How it felt to witness my daughter’s second seizure
Eleven days after my daughter’s first seizure we were shaken by another one. A week and a half was enough time for her to break the fever, return to daycare, catch another virus, and have another seizure.
It looked different this time. Frankie had gone down for a nap just 20 minutes after waking up for the morning. When I took her out of her crib a few hours later, she didn’t greet me with her usual sleepy smile. Having experienced this on two occasions now, I know that this change in behavior is potentially a sign of fever.
I took her to the rocking chair to feed her the breakfast she had skipped. Her head in the crook of my right arm, I studied her as she struggled to nurse. And then she let out a scream.
It was a cry I had never heard before. I’d never heard it because it wasn’t hers. It wasn’t her face that was contorted by the scream, either. It was a subconscious eruption of sounds sparked by an electrical surge in her brain. It felt as though I watched the scream from afar — an out-of-body experience looking down on me as a mother holding my young child the way a fearful parent does.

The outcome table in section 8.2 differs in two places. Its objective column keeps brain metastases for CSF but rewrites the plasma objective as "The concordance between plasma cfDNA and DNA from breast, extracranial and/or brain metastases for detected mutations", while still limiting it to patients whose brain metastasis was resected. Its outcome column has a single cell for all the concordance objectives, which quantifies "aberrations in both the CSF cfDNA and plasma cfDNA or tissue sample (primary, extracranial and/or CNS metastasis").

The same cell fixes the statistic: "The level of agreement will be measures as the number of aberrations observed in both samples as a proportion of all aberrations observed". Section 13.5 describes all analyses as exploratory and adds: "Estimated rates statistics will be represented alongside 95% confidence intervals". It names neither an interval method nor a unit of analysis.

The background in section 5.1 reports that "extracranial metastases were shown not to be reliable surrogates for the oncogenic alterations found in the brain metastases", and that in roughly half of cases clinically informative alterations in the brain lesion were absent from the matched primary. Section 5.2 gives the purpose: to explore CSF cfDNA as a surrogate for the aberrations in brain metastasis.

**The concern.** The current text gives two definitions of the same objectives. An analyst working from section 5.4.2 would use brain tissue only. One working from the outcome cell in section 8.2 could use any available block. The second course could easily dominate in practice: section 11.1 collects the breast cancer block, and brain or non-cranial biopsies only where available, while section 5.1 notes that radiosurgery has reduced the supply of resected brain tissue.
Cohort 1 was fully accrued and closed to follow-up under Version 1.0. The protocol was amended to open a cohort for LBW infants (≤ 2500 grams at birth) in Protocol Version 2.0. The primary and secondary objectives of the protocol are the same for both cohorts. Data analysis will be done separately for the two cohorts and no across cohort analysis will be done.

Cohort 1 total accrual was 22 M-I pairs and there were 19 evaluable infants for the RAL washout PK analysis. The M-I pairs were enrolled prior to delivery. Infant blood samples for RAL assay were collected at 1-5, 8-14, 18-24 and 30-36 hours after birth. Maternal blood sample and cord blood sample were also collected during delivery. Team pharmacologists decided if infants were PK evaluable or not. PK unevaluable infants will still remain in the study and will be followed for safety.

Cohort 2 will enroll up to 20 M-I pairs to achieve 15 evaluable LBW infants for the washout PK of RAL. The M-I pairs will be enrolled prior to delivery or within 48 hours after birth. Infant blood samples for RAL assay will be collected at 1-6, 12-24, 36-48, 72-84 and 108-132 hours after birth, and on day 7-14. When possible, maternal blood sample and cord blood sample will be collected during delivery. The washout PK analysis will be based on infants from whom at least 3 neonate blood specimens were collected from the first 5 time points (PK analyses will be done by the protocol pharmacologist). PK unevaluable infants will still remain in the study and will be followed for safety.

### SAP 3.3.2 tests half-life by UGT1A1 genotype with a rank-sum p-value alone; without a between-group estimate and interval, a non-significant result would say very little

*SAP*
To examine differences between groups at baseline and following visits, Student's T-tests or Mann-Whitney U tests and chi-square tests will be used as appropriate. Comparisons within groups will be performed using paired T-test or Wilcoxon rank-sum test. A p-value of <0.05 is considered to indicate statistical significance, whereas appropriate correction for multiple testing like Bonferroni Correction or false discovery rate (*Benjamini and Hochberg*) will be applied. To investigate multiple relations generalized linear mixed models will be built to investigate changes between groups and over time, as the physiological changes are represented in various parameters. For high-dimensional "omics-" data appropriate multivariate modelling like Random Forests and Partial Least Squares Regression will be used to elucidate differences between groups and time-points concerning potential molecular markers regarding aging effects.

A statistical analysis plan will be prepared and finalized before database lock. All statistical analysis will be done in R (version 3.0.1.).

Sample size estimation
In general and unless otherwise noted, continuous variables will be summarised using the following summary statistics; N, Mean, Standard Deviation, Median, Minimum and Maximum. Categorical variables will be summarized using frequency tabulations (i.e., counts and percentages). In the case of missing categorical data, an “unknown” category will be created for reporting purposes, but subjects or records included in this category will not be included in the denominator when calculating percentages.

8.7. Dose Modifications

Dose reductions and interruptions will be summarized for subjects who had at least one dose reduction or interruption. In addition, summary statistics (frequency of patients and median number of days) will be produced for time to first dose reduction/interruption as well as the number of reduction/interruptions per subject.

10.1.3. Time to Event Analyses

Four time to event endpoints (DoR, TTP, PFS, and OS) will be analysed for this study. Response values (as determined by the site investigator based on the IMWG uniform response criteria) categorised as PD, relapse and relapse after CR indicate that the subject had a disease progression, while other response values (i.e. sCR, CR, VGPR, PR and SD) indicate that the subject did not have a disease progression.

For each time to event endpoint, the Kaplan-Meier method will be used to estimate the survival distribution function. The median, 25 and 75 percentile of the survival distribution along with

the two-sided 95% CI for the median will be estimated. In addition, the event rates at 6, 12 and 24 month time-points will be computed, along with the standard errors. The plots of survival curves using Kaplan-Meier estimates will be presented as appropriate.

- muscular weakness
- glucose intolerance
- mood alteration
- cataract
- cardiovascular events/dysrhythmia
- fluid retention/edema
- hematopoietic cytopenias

When the scream ended the convulsions began. With her in my arms I ran to the top of the stairs and yelled to my mom and mother-in-law, who were downstairs enjoying a nice family Sunday. They were at my side within seconds, and they remained there with me as Frankie thrashed.
This seizure lasted about two minutes — twice that of the first one. The postictal phase (the terrifying semi-conscious state one enters after a seizure) was longer, too. She moaned and whimpered, her eyes closed and tongue filling up her mouth like a wet sponge.
Her temperature was 103 and while my husband ran to Walgreens to get a Tylenol suppository (Tylenol to reduce her temperature, suppository because she wasn’t conscious enough to administer a drug orally) I lay by her side and tried to control her temperature. I had stripped her down after the episode but while recovering on the bed she began to shiver. That’s what’s tricky about fevers: you want to remove layers to allow heat to escape, but as soon as the body begins to shiver, you’ve moved backwards a step.